FIGURE 5 – This Raspberry Pi stackable card for industrial automation, called the MEGA-IND, is designed to bring to Raspberry Pi all the necessary inputs and outputs to implement complex industrial automation projects.

The MEGA-IND features four optically isolated digital inputs with status LEDs, four 0V – 10V or 0 to ±10V analog inputs and four optically isolated 4-20mA inputs. You also get four optically isolated open drain 24V/4A outputs, four 0-10V analog outputs and four 4-20mA analog outputs. The card provides TVS protection on all inputs.

Other features of the MEGA-IND include RS485 and CAN ports, 24VDC power supply, on-board hardware watchdog and on-board resettable fuse. The board provides a real time clock with battery backup, pluggable connectors, support for eight-level stacking with all mounting hardware included. Command line and Python driver support is provided.

PICO-ITX WITH RPi EXPANSION

Some embedded board vendors have taken advantage of Raspberry Pi’s open specifications to create their own SBCs that include Raspberry Pi expansion support. That opens the door to, for example, more rugged SBC offerings that can work with the same HATs as Raspberry Pi SBCs. Along exactly those lines, in August ICP (Industrial Computer Products) Germany released an i.MX8M-based Pico-ITX SBC that it’s positioning as an industrial replacement for a Raspberry Pi SBC.

The 100mm × 72mm board serves up a 1.5GHz NXP i.MX8M in either quad- or dual-core versions. Memory options include 1GB, 2GB or 4GB LPDDR4 SDRAM with 1600MHz clock rate. There’s a standard Mini-PCIe with PCIe and USB signal. A Raspberry Pi-compatible 40-pin header with GPIO signal is available as an expansion slot along with an API library.

In the basic version, ND108T comes with HDMI 2.0 with 4K resolution, GbE, 2x USB 3.0, 1x USB 2.0, 1x RS-232/422/485 and audio line-out and mic-in. A USB 2.0 OTG and a UART are available for programming and debugging. For mass storage you get an eMMC with 8GB, 16GB or 32GB storage and a microSD slot.

The basic version can be upgraded if required, says ICP. Dual GbE or other display connectors like LVDS or Display Port are optional. The ND108T operates from a 12V power supply in a temperature range of 0 to 60°C and complies with the CE/FCC Class B standard. Operating system support includes Board Support Packages (BSPs) for Yocto Sumo and Android 9 Pie, both with Linux Kernel 4.14.98.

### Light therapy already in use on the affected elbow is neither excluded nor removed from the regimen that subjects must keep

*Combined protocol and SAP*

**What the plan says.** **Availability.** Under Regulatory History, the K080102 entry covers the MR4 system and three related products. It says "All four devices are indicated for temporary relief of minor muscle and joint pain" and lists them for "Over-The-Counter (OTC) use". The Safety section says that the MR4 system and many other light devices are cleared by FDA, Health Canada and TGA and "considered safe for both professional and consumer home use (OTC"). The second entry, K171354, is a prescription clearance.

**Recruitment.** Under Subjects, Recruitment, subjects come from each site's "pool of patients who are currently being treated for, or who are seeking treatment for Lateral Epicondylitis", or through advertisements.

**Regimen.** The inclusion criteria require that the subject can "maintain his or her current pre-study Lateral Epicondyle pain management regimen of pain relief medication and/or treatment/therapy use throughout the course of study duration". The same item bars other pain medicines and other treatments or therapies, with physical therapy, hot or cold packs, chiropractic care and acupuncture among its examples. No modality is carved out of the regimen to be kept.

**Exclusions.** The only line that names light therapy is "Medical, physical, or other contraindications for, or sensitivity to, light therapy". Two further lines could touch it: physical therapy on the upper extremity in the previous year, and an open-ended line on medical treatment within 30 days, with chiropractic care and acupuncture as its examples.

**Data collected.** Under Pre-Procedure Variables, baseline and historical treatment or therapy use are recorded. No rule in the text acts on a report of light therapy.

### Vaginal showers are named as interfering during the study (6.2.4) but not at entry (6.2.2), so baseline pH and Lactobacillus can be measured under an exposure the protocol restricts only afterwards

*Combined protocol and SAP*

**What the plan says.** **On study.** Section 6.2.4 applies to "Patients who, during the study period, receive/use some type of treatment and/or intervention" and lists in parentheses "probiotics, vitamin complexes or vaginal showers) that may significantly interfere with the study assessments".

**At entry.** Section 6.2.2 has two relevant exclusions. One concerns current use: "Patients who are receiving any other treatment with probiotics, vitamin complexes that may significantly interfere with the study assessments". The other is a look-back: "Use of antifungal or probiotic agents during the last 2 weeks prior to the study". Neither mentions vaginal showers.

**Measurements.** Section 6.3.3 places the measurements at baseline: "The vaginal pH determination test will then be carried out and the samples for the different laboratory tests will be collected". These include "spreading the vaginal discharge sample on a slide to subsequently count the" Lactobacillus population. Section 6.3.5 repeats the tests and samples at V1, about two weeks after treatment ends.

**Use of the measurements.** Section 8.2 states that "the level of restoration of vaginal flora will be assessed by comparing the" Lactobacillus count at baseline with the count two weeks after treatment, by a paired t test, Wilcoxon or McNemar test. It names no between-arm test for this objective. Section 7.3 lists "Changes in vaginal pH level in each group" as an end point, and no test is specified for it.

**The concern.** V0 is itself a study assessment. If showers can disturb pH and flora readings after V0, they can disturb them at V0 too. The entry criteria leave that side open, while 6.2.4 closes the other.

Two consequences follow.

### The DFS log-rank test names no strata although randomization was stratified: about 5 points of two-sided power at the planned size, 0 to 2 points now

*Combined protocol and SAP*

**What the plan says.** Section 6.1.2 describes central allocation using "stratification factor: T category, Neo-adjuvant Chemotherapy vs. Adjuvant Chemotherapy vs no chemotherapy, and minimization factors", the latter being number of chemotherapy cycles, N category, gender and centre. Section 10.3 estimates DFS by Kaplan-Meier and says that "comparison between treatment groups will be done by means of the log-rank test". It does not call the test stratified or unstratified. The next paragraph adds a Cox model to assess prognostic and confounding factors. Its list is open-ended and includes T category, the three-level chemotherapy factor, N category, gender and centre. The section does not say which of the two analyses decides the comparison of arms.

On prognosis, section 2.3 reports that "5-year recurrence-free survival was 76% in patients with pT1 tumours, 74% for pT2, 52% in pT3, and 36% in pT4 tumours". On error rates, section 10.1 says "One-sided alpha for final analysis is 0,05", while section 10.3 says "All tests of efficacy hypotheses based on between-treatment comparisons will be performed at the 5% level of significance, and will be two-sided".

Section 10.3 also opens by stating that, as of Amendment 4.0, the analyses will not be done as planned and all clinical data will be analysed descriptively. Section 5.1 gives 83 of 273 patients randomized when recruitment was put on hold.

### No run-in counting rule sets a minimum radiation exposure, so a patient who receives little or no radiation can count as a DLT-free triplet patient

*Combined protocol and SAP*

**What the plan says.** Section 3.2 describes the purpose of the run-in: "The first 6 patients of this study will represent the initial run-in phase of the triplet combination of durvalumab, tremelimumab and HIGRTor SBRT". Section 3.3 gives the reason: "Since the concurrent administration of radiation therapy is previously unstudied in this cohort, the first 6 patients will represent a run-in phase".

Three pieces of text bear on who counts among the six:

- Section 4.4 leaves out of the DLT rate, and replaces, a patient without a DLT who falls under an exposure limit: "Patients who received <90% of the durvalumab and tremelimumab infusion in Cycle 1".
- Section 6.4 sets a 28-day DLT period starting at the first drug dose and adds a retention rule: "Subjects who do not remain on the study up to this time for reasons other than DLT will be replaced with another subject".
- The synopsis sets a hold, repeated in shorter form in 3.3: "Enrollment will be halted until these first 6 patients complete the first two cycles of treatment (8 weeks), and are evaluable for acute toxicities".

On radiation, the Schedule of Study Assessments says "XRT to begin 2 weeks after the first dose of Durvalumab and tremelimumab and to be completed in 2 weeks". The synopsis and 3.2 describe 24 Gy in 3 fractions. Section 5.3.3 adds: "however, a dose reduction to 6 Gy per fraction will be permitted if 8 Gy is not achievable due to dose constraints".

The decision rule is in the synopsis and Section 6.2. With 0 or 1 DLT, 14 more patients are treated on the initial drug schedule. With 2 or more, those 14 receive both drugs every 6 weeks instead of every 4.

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BOX-LEVEL RPi SYSTEM

Support for Raspberry Pi appears to have even infiltrated the box-level embedded system realm. As reported by Circuit Cellar’s sister website LinuxGizmos, in July, Advantech launched what appears to be its first Raspberry Pi-compatible system. The $90, 100mm × 70mm × 33mm Uno-220 IoT gateway is designed to be powered by a bring-your-own Raspberry Pi 4 Model B (Figure 6). The Uno-220 exposes all the ports on the RPi 4 and adds a custom HAT add-on with serial and GPIO connectivity. The system ships with an 8GB microSD card that is preconfigured with a Raspberry Pi OS based AdvRaspbian stack. AdvRaspbian is said to offer plug-and-play installation with the Raspberry Pi 4. The source code is also available on GitHub.

FIGURE 6 – The Uno-220 system is an IoT gateway designed to be powered by a bring-your-own Raspberry Pi 4 Model B SBC. The Uno-220 exposes all the ports on the RPi 4 and adds a custom HAT add-on with serial and GPIO connectivity.

External access is provided for the new RS-232/485 port with auto direction control and a terminal block interface. There are also 4x GPIOs and inside the box is a real-time clock with battery installed on the HAT. TPM 2.0 is available on request. Standard options are wall- and stand mounts, while DIN-rail mounting is optional. The system ships with all necessary screws to integrate the Raspberry Pi.

The aluminum-built IoT gateway is protected per IP40 specs, supports 0 to 50°C temperatures, and provides 10-95% RH at 40°C, non-condensing humidity resistance. The enclosure’s improved heat dissipation and electrostatic discharge protection provides the optimum protection for Raspberry Pi SBCs, according to Advantech.

FPGA-BASED RPi ZERO CLONE

As discussed earlier, the open-spec nature of Raspberry Pi makes it ripe for board developers to design clones of the SBCs. Along just those lines, in August Trenz Electronic launched its open-spec ZynqBerryZero, a pseudo-clone of the Raspberry PI Zero SBC with a Zynq-7010 Arm/FPGA SoC, a microSD slot, dual micro-USB, mini-HDMI, CSI-2 and 40-pin GPIO (Figure 7).

FIGURE 7 – The ZynqBerryZero is a pseudo-clone of the Raspberry PI Zero SBC with a Zynq-7010 Arm/FPGA SoC, a microSD slot, dual micro-USB, mini-HDMI, CSI 2 and 40-pin GPIO.